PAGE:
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After putting in so much time and effort in the shoot, the last thing we, or anyone for that matter, ever wanted to hear is the footage turned out grainy. Needless to say, we panicked. The camera gain was apparently set too high throughout the shoot, which made our footage grainy and led to our unceasing devastation. But just before we hit rock bottom, Paul stepped in and saved the day! (YAY PAUL!!!)

We emailed Paul to set up an appointment almost immediately after our shattering discovery. After viewing the footage and doing some tweaking here and there, our footage was as good as new.

All in all, what we’ve learnt from our 1 hour crash course with Paul is:

1. How to do L cuts and J cuts

2. How to do colour grading using the 3-way colour corrector

3. How to apply the Eight-point garbage matte effect

…and most importantly…

4. We learnt that it pays to get things organized right from the very beginning

This week we take on the “Lenny” exercises.

The first exercise required us to edit the Lenny footage according to a pre-written script. This, to me, was the easiest task of all mainly because I’ve done quite a number of editing work throughout the years so I’m no stranger to editing. Hence, it only took half and hour for me to finish it. While doing the editing work, I realized a couple of problems with the footage in terms of its lighting and framing.

Firstly, half the lighting was messed up and because of that, the colour tones varied between the shots. Simply said, there was no continuity between the shots. So to solve this problem, I standardized the shots using the 3-way colour corrector effect made available on Final Cut Pro. Secondly, I thought the camera framing wasn’t very well done. There were one or two times where the boom mic was caught in frame. This isn’t a big mistake and it isn’t particularly hard to fix. It can be easily fix by cropping the video using the key motion tool. The third issue regards direction and was made apparent to me when Paul brought it up in class. The characters are supposed to be coming from two completely different places. So they should be taking two separate routes and walking their separate ways. However, it was shot as if they were walking the same way. This would mean that they should have bumped into one another before reaching their destination. So in order to fix this, one of the shots of either character (Lenny or Sharon) would have to be flipped.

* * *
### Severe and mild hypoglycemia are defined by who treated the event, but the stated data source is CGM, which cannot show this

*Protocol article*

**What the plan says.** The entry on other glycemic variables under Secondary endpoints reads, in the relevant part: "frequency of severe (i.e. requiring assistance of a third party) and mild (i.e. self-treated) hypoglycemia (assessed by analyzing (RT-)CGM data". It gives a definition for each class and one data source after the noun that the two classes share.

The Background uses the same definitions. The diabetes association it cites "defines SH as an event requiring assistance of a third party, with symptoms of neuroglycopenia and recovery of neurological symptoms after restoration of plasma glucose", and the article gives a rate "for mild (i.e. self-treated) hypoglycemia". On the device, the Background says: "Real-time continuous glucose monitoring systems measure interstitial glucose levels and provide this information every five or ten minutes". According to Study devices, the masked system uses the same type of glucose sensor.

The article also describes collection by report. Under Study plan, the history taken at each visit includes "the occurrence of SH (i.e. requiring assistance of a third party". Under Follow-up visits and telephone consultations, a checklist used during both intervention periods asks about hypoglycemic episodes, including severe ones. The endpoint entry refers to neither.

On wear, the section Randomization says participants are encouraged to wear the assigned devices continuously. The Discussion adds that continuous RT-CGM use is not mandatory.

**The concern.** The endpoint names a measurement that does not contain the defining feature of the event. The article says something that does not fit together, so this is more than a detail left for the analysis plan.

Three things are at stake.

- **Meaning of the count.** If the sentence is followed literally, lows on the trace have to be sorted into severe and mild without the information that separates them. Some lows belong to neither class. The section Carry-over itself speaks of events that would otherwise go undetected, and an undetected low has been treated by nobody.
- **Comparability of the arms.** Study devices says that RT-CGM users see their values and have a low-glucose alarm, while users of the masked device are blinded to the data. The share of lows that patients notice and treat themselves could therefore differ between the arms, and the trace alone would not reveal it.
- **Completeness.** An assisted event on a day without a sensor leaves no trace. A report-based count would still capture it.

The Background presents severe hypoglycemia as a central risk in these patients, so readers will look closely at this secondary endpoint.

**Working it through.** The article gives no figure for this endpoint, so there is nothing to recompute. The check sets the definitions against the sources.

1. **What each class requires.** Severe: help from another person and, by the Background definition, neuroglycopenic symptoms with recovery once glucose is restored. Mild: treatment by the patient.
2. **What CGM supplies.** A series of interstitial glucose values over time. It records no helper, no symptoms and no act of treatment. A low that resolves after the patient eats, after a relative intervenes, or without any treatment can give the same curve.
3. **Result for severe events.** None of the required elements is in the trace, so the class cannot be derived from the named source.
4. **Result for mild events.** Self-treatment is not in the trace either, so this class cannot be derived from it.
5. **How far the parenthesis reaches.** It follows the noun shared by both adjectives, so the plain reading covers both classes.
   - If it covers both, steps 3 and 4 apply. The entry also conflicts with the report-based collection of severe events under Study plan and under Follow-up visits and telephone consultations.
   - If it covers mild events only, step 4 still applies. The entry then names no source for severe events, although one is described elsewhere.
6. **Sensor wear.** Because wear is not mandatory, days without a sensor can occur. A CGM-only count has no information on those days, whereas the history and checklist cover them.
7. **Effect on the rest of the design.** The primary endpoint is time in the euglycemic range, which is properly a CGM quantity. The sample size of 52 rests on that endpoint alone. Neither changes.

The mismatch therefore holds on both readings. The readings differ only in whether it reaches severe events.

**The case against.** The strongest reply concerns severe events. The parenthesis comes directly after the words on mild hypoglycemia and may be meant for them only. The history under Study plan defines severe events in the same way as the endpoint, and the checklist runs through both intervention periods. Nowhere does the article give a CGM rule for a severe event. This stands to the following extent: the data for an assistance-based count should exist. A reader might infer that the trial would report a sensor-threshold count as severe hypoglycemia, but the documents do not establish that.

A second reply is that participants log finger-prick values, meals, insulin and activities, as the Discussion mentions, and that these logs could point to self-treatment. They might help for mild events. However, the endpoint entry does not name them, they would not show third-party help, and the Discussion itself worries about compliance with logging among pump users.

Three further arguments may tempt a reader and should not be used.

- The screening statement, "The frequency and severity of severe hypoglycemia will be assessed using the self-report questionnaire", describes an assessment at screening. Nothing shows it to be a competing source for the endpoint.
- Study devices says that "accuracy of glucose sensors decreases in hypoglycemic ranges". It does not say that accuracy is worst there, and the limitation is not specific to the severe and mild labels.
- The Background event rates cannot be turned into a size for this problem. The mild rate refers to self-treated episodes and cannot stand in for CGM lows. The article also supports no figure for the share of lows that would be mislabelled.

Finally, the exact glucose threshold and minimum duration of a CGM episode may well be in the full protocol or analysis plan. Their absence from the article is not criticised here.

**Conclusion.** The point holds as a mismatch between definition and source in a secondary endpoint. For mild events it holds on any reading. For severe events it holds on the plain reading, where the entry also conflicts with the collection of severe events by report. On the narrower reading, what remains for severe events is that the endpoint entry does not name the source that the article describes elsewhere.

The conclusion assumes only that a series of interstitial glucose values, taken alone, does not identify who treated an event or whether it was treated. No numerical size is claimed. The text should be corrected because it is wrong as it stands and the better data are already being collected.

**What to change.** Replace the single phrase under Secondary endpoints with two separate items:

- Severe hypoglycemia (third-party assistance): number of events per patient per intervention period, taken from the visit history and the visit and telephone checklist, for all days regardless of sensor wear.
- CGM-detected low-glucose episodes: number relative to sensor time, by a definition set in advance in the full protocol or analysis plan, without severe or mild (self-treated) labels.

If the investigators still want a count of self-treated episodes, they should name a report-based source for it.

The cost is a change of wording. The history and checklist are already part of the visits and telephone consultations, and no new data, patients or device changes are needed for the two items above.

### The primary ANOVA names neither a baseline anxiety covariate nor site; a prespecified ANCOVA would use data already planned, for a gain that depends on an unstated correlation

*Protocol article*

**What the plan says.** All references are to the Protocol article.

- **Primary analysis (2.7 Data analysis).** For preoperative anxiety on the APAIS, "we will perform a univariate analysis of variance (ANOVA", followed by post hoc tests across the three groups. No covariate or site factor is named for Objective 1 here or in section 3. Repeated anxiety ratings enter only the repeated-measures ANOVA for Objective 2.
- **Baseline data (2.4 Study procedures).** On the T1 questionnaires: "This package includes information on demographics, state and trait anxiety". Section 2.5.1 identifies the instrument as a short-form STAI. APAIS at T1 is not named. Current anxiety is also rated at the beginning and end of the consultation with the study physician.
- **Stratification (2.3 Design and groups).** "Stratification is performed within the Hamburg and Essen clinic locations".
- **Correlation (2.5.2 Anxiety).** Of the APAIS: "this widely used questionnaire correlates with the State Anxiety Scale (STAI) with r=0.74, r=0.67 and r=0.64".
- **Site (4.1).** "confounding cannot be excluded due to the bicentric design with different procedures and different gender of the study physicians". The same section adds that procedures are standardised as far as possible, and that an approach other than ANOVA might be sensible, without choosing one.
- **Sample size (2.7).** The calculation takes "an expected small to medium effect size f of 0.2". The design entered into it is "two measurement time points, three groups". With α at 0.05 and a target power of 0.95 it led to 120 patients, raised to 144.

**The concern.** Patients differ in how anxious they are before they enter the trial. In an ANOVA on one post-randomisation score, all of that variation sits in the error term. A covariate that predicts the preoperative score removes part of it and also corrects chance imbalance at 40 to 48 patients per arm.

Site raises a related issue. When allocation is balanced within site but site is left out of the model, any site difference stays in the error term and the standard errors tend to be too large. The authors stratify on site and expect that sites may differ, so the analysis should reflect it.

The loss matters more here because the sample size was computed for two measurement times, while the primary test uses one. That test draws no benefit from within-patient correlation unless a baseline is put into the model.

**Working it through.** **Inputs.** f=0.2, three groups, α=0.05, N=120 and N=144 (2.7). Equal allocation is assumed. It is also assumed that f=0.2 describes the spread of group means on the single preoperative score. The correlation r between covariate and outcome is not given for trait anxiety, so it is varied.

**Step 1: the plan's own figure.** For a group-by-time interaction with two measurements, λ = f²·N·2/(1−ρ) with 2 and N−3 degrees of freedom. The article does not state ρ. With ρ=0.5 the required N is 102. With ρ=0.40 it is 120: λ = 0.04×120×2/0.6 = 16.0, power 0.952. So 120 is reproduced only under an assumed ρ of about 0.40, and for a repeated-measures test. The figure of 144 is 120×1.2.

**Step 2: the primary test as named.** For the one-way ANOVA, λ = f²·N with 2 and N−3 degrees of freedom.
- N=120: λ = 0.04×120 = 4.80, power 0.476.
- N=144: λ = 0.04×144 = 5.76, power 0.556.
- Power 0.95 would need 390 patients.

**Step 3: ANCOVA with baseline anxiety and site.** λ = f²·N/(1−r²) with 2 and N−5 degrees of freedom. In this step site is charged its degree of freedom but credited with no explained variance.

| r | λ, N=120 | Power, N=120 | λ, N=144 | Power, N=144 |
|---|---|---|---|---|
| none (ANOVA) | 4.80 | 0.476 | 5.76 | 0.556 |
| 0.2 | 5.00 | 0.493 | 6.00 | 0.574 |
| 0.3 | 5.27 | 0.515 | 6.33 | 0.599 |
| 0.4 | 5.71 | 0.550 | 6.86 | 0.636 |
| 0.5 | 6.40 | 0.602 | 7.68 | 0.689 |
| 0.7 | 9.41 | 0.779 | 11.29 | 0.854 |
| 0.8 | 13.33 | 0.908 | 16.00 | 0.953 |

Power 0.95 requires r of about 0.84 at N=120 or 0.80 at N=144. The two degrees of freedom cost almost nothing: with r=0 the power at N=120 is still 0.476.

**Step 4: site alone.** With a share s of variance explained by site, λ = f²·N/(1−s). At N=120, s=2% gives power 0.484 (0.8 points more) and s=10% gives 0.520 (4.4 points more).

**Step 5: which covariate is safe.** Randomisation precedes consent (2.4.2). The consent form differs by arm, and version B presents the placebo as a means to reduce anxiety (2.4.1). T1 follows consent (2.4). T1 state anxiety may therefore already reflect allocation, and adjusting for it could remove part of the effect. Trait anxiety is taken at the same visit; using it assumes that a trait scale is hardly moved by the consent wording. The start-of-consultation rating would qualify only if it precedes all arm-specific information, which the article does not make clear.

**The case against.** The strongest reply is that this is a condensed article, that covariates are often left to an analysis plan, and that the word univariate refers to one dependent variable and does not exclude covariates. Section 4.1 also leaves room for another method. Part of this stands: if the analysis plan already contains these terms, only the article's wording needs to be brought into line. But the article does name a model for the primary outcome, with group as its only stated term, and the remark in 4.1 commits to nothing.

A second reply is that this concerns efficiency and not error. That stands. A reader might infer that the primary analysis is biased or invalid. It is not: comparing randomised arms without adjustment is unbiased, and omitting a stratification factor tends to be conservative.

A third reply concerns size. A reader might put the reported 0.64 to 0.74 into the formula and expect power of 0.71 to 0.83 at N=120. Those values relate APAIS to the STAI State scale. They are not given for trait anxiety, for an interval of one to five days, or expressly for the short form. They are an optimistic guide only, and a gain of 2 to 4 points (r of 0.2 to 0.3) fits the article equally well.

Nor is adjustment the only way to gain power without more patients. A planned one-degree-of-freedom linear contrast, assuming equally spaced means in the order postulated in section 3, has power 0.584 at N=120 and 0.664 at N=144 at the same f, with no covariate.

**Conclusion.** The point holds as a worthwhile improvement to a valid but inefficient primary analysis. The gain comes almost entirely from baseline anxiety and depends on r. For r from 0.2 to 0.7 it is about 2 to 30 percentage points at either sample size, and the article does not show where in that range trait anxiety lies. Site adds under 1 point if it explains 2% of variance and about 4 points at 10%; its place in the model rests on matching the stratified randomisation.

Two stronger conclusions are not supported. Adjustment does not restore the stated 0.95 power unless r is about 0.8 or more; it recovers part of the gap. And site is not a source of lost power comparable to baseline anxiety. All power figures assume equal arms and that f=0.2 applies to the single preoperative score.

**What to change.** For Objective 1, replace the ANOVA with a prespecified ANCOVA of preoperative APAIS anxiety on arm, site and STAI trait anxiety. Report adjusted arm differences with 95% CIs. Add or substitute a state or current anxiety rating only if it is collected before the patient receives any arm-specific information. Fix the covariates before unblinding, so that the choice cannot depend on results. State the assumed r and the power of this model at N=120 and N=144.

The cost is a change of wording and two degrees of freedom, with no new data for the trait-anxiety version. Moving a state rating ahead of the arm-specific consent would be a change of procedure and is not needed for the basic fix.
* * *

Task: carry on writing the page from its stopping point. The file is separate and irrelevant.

The second exercise involved us shooting the second half of the Lenny scenes, and editing it in camera, according to a predetermined script. We did this is groups of five.

For the second exercise, I was in charge of the filming. I’ve been itching to get behind the camera and actually go around filming something. So needless to say, I was very excited. We were given approximately half and hour to complete this task and in that time, we spent a little too much time planning the shots and had to relocate a couple of times due to the unpredictable weather. In the end, we only had 10 minutes to shoot the entire sequence. So we put our game faces on and finished the job as quickly as we could and at the end of the day, I think we did a pretty good job.